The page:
Some more West End (Nautilus Theater) history, this provided by Bob Sagona:
In the 30's Sam Sonin operated the West End Theater. Sam and his family lived behind the theater at 47 Vermont St. Mrs. Sonin took tickets at the ticket booth and the movies were only open during the summer months, with matinees shown only when it rained ! When it rained, Sam had someone drive his old Nash sedan thru the West Ends streets ringing a bell which was mounted on the front of the car. There was a sign on the roof that said "Matinee Today". As kids, Sam had us deliver circulars of the week's movies and in return you were paid with one week's free admittance to the shows.
The Sinitar Family along with Sy Frank took over the theater sometime around 1948 or 1949 as I recall. Sam Sinitar owned the Lido Laundry, previously known as the Long Beach Laundry on Long Beach Blvd. near the bridge. Sid Sinitar and Sy redecorated the theater and added heat, which the old building bought from Camp Upton didn't have. Now heated, they were able to keep the theater open through the winter months.
Long Beach, New York
The Nautilus Theatre stood at the corner of Tennessee Ave. and W. Beech St. until it was destroyed by fire on October 12, 1971.
Photo courtesy of Howie Hemsley
This is a shot of the ocean coming over and through the boardwalk at the San Remo on Monroe Blvd. during Hurricane Gloria. The doors were bolted shut when the ocean crashed through them.
Photo by Phil Kesch, former manager of the San Remo.
Shine's on St. Patrick's Day. Pictured is Richie Delury, former owner .
Long Beach Bowl after the first strike of the wrecking ball.
One more landmark gone forever.
Photo by Robin Stein
Some more shots of the aftermath of Hurricane Gloria. A West End beach shot on the left which was the home owned by the Gold family. It was Minnesota and the beach. They owned a summer day camp on Tennessee and the beach in the sixties, and West Broadway on the right.
Photos by Robin Stein. West End info provided by Stephen Brockman.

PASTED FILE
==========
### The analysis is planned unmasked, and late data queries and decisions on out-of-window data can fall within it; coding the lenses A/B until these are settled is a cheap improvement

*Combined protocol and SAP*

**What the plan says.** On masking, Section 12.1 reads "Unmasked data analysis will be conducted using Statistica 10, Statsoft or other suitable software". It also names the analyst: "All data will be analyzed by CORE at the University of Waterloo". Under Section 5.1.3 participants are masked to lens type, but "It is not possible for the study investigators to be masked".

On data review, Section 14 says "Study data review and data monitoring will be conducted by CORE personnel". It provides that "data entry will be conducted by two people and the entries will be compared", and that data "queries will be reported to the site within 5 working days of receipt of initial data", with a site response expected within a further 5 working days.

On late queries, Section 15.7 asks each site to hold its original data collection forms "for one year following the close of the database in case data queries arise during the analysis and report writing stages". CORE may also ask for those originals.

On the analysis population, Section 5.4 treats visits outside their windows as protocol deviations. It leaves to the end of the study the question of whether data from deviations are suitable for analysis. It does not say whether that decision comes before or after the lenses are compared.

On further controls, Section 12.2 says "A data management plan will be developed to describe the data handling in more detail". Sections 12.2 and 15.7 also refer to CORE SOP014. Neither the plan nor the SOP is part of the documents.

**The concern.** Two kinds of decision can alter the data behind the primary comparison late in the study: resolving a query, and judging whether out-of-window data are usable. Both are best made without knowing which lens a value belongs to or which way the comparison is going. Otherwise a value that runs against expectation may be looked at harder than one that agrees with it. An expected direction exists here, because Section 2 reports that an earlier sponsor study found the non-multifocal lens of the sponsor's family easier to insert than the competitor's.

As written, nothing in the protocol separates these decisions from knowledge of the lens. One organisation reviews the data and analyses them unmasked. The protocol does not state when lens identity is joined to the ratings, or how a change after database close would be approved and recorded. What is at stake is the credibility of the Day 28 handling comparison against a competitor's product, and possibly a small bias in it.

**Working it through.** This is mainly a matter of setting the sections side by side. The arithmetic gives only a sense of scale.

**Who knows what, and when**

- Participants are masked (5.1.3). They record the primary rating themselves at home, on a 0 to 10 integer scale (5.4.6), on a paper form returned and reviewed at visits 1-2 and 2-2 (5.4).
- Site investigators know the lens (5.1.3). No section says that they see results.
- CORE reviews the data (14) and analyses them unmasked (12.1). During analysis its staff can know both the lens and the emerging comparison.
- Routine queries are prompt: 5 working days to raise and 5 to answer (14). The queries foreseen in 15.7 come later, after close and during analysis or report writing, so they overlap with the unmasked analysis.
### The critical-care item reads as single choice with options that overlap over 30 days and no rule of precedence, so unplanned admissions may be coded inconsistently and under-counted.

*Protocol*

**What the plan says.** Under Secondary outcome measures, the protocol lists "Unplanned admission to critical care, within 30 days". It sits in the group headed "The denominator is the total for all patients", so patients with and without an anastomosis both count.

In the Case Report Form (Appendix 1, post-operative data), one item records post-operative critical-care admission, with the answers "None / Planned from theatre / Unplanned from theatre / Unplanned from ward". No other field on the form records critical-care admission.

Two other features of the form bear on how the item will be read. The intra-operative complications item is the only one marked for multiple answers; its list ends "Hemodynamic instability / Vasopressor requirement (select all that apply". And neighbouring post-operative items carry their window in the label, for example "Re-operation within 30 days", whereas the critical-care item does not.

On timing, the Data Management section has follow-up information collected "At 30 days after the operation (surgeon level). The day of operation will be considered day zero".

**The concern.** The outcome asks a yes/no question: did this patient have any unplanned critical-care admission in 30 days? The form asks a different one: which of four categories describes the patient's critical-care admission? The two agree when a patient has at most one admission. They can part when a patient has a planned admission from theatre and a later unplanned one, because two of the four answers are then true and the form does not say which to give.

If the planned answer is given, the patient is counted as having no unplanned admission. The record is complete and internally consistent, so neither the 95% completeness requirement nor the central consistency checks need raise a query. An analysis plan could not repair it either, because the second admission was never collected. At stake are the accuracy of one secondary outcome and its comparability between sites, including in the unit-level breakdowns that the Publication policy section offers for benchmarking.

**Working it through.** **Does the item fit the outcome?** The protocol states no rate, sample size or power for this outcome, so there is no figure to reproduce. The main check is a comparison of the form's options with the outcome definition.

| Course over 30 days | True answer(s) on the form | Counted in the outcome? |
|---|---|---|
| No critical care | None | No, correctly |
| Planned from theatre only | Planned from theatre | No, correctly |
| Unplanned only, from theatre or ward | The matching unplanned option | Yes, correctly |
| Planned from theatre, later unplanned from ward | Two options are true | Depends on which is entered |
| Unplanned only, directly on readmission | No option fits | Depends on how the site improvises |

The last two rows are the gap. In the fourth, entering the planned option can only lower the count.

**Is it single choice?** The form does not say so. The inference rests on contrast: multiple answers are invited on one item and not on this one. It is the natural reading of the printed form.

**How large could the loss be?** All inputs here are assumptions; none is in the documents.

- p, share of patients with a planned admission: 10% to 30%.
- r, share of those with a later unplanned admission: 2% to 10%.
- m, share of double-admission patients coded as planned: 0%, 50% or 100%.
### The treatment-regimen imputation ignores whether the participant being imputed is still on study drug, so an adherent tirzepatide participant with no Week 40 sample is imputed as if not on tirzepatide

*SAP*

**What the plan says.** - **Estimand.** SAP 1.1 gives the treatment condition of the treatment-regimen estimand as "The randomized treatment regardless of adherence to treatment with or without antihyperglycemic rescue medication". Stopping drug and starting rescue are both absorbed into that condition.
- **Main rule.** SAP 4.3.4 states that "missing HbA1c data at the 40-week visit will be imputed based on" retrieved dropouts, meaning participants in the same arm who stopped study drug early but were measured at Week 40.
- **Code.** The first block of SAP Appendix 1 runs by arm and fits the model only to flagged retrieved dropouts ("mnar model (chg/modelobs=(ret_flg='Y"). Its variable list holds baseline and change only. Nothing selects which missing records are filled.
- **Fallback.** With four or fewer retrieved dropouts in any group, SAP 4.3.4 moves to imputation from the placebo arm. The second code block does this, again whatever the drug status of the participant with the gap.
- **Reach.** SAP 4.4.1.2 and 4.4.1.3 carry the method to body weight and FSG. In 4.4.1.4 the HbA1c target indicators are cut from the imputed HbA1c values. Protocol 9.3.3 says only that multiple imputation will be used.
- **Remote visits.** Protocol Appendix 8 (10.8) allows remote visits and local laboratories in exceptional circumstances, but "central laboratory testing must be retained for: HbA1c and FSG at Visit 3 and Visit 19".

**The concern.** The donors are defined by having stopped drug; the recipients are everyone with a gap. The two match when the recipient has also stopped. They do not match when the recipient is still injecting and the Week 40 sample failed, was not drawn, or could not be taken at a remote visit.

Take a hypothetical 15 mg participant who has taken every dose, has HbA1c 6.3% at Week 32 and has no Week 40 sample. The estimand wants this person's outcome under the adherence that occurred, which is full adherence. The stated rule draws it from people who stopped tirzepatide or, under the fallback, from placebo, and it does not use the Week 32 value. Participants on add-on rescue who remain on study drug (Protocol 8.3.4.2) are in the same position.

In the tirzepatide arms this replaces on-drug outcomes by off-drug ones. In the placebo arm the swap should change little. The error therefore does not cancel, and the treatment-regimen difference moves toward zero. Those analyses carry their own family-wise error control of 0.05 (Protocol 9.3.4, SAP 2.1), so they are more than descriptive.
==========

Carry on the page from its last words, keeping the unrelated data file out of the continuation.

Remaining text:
The Long Beach Hotel in 1902. One of the reasons Long Beach became a famous beach resort. Like many other landmarks it was destroyed by fire on July 29,1907. 800 people escaped, there were 5 injuries and no fatalities.
A 1906 advertising postcard for the Long Beach Hotel. It reads "10th Season", little did they know it would be the last full season before being destroyed in 1907. The small building almost out of the picture on the right is the First Congregational Church of Long Beach, also destroyed in the fire.
The new and the old City Hall. Roll your mouse over the photo to see the old structure.
new photo by Vinny Rossi
The U.S Lifesaving Service crew from the Point Lookout station launching their surf boat in 1909. Apparently Point Lookout was considered part of Freeport back then.
The Lindell Deli in 2000.
(Formerly known as Harry and Max's)
Photo by Vinny Rossi
Stanley Auto Parts, Hemsley Roofing and some other shops in the 300 block of E. Park Ave about 1958. The Ford station wagon is a 1958 and was owned by Long Beach Auto Parts
Photo submitted by Sam Schwarzman.
The LIRR Station as it appears today.
photo by Vinny Rossi
Here's some Nautilus Theatre history provided by Sam Schwarzman:
The original theater was called the West End Movie and was owned by my cousin, Sid Sinitar and his partner, Sy Frank. The building originally came from Camp Upton in Yaphank. After World War I the camp was dismantled and the buildings sold at auction in August of 1921. The theater was actually a barracks t the camp. The theater was opened by someone named "Sonin" originally. The next owner was someone named "Petrey" and my cousin and Sy Frank bought it from him. Eventually it was sold to Irwin Knohl and he renamed it the Nautilus. My cousin Sid's dad was Sam Sinitar (I am named after him), he was the founder of the old Lido Laundry , it was located at the foot of the old Long Beach Bridge. The West End Movie had some stores attached to it, one was a coffee shop named Lenny's and was owned by Lenny Beck. Lenny Beck later opened Lenny's Steak House. Sid Sinitar and Sy Frank would only open the movie on weekends and on rainy days. One would run the movie, the other would pick you up in his car for the price of admission. They were on a shoe string budget and held down full time jobs. From that ambitious beginning, they formed Town and Country Theaters and owned many Long Island Movies, most of them now long gone, among them were: The Glen Cove, The Town (in Glen Cove), the Wantagh, The Hewlett, The 86th Street East (NYC), The Hicksville Multi Theater, and until last year, the Elwood in East Northport. They are both now (mostly) retired, Sid lives in Lido and Sy in Florida.
Updated on: October 27, 2006
Remember these? I had thousands of them and now all I have is this one!